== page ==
Wednesday, September 24, 2014

Council and Contracts: We build this city...

I can't remember where I read about Councils and Contracts but I do love a good city building game and other than Suburbia and The Capitals, I have not yet found another good city game. I managed to get a review copy from the publisher and brought it out for a few games with my new school mates.

Councils and Contracts is a game published by  Mücke Spiele in 2013 and is the first game by designer Kalle Malmioja. In it, players vie for the resources from the different councils so that they can get and construct buildings which will give them points and additional actions. When the game ends, there will be some final scorings and whoever has the most points will win the game.

Little metal box. The colors chosen were slightly hard to read though...
The game came in a small little metal box and when opened, it was packed full of stuff. My box was slightly dented though and that may affect how well you can store the items back in. There were cards and meeples and plastic discs and I don't believe there is much room left so careful packing is required after every game. The box colors is questionable because from afar, you cannot really see the name of the game. The box art is interesting though because it looks like a metal suitcase. But what that means to the game is lost to me.

Packed very neatly to fit it all in. Player aid stuck on the inside of the box. No sleeving for me!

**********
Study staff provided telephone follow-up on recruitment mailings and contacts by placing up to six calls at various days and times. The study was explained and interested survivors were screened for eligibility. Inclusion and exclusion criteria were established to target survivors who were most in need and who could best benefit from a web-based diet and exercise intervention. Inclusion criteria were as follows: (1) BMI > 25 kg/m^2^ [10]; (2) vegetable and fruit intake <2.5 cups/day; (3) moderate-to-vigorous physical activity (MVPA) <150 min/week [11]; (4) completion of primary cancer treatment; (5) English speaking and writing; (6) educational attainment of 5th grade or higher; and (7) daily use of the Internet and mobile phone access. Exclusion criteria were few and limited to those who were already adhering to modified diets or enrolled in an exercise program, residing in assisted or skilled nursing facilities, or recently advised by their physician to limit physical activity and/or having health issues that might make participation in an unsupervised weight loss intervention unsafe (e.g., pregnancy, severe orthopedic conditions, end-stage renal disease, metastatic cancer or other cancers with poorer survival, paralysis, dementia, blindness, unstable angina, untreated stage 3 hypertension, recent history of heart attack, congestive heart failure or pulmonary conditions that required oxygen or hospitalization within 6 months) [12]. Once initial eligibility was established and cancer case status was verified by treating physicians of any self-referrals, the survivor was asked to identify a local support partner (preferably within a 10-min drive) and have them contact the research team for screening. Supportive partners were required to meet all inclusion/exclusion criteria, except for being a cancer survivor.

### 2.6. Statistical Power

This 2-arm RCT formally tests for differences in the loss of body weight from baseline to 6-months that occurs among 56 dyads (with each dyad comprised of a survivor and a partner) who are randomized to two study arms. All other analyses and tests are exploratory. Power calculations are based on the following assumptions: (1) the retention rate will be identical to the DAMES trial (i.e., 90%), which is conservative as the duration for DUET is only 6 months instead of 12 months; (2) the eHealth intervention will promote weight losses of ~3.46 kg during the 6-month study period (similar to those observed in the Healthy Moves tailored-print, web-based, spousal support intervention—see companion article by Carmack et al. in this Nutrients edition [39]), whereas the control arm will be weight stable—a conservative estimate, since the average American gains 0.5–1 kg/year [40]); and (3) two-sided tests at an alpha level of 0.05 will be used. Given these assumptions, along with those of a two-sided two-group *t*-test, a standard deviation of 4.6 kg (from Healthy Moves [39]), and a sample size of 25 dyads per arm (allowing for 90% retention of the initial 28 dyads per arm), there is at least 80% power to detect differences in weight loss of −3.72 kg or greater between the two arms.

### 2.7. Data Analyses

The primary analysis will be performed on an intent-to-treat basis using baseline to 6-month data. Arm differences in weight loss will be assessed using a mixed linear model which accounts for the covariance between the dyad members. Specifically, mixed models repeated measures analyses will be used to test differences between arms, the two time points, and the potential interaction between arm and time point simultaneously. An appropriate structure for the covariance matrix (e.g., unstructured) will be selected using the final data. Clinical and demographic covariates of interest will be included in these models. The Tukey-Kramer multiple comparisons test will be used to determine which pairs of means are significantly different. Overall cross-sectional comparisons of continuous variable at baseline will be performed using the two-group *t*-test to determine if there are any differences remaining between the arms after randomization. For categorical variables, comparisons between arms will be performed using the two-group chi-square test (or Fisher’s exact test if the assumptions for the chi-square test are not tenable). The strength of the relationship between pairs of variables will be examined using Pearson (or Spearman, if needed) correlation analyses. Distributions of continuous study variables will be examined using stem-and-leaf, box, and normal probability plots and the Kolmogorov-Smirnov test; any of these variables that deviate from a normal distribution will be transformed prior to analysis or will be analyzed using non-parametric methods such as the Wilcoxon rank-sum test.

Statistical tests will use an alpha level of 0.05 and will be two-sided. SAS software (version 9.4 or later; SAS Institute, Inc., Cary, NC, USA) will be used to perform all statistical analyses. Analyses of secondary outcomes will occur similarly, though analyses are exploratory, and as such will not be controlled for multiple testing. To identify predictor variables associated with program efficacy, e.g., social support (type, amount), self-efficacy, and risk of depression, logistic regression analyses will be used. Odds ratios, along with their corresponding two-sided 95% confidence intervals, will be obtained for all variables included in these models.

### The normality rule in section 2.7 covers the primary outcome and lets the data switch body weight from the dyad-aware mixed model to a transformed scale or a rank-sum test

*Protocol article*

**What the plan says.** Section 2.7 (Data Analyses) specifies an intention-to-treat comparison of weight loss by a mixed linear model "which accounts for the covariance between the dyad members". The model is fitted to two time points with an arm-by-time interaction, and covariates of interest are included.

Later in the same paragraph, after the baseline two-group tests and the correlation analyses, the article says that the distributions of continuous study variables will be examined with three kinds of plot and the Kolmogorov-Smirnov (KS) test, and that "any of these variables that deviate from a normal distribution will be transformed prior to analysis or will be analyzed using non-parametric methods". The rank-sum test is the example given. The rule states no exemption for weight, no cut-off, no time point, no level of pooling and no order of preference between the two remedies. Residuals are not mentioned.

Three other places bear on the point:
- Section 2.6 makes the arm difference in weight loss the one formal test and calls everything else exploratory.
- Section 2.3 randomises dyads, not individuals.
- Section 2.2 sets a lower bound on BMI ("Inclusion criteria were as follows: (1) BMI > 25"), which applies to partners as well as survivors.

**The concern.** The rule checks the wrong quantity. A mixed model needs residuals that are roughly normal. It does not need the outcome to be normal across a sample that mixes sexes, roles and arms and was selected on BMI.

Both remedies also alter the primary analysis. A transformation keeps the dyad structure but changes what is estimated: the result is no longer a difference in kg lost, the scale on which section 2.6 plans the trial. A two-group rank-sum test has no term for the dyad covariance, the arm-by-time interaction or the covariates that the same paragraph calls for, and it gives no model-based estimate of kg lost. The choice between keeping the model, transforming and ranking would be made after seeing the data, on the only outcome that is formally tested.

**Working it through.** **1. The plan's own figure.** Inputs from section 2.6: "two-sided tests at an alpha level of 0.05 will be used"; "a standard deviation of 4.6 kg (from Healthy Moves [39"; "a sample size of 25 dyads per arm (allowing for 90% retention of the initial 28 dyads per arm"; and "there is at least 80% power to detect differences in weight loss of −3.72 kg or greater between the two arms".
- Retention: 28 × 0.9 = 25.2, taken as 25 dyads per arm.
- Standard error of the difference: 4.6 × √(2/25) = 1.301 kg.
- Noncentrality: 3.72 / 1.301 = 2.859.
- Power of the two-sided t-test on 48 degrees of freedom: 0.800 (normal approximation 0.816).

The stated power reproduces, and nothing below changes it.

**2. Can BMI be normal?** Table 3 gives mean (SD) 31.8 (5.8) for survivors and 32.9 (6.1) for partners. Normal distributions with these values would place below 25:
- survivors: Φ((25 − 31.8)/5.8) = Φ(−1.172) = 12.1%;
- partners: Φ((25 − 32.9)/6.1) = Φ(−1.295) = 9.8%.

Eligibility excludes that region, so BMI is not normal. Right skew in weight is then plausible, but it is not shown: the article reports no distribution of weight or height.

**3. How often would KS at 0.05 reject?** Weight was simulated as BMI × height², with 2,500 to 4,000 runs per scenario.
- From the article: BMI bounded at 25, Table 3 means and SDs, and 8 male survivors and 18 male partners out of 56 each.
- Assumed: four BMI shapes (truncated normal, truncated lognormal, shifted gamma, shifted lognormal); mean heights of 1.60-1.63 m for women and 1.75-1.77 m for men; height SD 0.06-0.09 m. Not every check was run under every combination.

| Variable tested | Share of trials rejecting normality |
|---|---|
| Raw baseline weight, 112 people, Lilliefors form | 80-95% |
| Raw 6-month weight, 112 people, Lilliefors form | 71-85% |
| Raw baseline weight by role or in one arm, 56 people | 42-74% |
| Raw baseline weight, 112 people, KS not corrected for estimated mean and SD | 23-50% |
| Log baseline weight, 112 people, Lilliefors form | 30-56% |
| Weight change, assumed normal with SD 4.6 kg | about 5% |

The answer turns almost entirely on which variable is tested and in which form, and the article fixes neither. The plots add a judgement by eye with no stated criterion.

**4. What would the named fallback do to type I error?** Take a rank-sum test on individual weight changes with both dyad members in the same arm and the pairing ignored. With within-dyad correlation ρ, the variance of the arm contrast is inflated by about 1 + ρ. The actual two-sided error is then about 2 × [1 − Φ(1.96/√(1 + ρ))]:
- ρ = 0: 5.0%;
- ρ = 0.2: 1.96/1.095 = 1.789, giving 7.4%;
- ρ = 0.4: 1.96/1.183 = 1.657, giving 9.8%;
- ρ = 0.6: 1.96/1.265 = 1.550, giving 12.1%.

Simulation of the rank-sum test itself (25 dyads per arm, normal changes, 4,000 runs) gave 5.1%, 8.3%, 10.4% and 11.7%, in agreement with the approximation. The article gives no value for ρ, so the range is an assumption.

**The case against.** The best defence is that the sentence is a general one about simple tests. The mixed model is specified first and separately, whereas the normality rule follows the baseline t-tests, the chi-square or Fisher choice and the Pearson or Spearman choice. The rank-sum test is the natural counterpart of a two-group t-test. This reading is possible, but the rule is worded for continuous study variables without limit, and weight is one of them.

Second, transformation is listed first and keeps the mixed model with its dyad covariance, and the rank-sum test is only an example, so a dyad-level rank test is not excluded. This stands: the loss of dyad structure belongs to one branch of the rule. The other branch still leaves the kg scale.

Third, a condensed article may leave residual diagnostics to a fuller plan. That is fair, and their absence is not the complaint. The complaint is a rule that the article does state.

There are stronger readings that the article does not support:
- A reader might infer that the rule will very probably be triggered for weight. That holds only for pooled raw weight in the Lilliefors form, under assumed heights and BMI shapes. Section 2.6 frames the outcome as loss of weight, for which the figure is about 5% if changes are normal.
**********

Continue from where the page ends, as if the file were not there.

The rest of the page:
When you first get it, you are asked by the manual to do a few things. Firstly, line up the score track and then add tape to their backs so they remain in place. You are also asked to do that for the resource cards that each player has. This is kind of surprising to me because I am not too sure how they will fit back into the box again after the taping. I did not tape mine because I wanted to fit it all back and did not want to spoil the cards.
Score track. Really small bits to keep track of score. Publisher recommends sticking them together with tape
Because they wanted to fit everything back into that small box, everything is kinda tiny. The meeples are the normal size though and cards I think are mini-euro sized. Its not a big issue but just have to be mindful if you like to sleeve your cards or bag your stuff. You could easily transfer it to another box to play though.
Each player's resource cards and a transparent disc to keep track
How does the game play? The entire game revolves around 5 resources as you can see in the image above. The last card's resources can only be obtained via some special buildings whereas the rest can be obtained from the 4 available council cards. In the rules, they suggest that there will be expansions where some of the cards in the box will then be used but for the base game they can be omitted.

Councils where we attend and get resources
The main unique mechanism of the game is the concept of you having meeples or not at the start of your turn. If you have, then you can only choose from placing meeples into the councils or constructing a building card from those that are available. Otherwise, if you have no meeples at all at the start of your turn, you can resolve a council card or activate a building where you still have meeples on. Let me elaborate.